Brick lane

The peri-urban area, is neither rural nor urban. It provides natural resources for growing cities, but also depends on the urban market for sale and employment.

Farmer with raddish 2Small & marginal farmers grow vegetables in the peri urban areas, that find a ready market in Gorakhpur city. Today, their agricultural land is giving way to real estate.


Peri-urban agriculture has the ability to provide food in periods of floods and waterlogging too.These open spaces also act help in recharging water bodies and act as buffers to flooding.

A couple walking down green corridor

With increasing urbanisation and reducing profits from agriculture, many livelihoods have been lost forever, contributing to rapid migration. This adds to the densification of the city’s fringe areas.

Boy on a cycle covering face with scarf

The eco sensitive land, the farms and open spaces, in peri-urban areas are soon lost or encroached upon. These areas are marked by a lack of hygiene and sanitation infrastructure, with the solid waste of a city often being dumped in here.

Construction 2

There is usurpation of ecologically sensitive lands for housing and other construction activities. In Gorakhpur’s peri-urban areas, most land that has been sold, has or will be converted into housing. Construction like these, that usurp open spaces reduces the resilience of the city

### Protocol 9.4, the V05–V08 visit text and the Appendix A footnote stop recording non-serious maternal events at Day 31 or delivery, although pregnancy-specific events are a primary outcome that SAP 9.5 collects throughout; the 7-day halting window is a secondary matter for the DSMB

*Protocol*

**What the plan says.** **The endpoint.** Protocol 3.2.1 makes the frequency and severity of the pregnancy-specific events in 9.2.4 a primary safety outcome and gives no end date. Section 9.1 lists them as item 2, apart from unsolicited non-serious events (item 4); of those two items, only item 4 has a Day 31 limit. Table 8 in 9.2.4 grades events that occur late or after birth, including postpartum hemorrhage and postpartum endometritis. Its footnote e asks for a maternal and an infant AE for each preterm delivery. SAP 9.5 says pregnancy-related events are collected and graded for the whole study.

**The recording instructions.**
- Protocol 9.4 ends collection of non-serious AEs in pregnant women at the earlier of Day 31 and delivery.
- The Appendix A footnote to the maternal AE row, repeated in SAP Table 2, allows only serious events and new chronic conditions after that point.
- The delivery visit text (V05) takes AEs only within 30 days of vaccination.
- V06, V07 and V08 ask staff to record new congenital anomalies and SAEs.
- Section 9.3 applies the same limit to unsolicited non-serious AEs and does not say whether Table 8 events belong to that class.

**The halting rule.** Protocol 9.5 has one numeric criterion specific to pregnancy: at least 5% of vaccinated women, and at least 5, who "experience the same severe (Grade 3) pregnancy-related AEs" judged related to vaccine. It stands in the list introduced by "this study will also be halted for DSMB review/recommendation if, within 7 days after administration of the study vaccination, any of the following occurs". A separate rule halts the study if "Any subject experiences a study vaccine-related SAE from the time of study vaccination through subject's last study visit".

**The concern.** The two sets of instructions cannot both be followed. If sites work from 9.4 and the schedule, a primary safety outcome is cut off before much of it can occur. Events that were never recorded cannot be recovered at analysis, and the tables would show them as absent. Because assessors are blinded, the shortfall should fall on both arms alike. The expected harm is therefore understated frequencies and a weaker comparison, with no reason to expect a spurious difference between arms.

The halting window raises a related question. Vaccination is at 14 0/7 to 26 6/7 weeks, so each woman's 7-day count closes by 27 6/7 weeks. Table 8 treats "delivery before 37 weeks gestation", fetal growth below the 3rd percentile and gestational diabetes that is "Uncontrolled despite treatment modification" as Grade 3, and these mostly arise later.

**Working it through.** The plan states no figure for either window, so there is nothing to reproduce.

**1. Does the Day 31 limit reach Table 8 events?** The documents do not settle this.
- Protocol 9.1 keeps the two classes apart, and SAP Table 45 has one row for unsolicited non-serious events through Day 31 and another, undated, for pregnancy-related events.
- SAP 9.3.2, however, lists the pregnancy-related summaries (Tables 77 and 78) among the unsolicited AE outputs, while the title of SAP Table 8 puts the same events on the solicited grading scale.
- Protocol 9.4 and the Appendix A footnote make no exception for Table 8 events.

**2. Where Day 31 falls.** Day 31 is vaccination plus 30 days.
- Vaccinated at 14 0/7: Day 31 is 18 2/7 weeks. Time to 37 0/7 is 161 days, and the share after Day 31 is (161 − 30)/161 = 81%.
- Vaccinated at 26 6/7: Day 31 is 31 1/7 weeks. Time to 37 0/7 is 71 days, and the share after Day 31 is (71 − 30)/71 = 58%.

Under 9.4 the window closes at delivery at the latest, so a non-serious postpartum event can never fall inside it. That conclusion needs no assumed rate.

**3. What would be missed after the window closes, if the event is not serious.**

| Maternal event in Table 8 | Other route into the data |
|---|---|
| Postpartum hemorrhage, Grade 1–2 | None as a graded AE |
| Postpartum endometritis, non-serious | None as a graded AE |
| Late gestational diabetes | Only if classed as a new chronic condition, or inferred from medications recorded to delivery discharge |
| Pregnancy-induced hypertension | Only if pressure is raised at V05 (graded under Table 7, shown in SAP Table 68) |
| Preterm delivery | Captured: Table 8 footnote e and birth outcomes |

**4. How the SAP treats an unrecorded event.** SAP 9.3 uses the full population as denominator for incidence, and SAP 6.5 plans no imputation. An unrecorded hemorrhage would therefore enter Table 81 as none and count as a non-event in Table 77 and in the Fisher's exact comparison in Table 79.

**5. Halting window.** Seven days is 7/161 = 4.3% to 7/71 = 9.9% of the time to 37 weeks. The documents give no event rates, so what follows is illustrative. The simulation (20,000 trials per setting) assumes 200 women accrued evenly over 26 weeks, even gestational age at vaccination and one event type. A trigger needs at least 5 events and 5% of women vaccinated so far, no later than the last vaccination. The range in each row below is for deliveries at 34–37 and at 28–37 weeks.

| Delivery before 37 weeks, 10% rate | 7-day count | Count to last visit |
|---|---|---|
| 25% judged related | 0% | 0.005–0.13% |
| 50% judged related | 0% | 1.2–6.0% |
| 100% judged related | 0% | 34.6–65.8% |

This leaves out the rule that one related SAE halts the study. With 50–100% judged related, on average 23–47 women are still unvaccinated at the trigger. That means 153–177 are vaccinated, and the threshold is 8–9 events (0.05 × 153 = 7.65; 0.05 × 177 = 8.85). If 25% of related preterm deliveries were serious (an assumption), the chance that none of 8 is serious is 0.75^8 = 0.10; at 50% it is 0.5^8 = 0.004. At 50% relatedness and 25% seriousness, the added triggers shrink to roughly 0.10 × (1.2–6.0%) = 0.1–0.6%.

Most of the city, being below the river bed, faces waterlogging. These urbanisation processes have exacerbated the nature of flooding and waterlogging hazards for the city.

Woman with gauvas 2

Eco system services are vital for the livelihoods of people as well as for resilience to climate shocks, and must involve the people who are the actual keepers of the ecosystems. Climate resilience can be built sustainably by protecting these ecosystems and ecosystem services in peri-urban areas.


This photo series is based on the Working Paper Series, Asian Cities Climate Resilience, titled ‘Wheezing ecosystems,livelihood services and climate change resilience in Uttar Pradesh.’

A helping hand against climate change

A helping hand against climate change

In Uttar Pradesh, frequent extreme weather events & climate change has had impacts on small, marginal & women farmers. With meager resources to buffer them from the new risks that climate change poses, they usually end up paying a high price for this.

The impact of climate induced changes added an extra pressure on them, their lands and ther livelihoods. What they needed was the knowledge, training & information on the varied approaches available, so that they could follow a flood resilient farming system. To help them in getting solutions to their agricultural problems, linkage of farmers with Farmer Field Schools, Village Resource Centres, and other government programmes & departments was the need of the day.

A little help, and the livelihoods of these women farmers turned not only profitable but also resilient!

This innovative agriculture work of Gorakhpur Environmental Action Group (GEAG) in the flood affected Maharajganj, Sant Kabir Nagar & Kushinagar districts of UP, was suppported by PACS-DFID.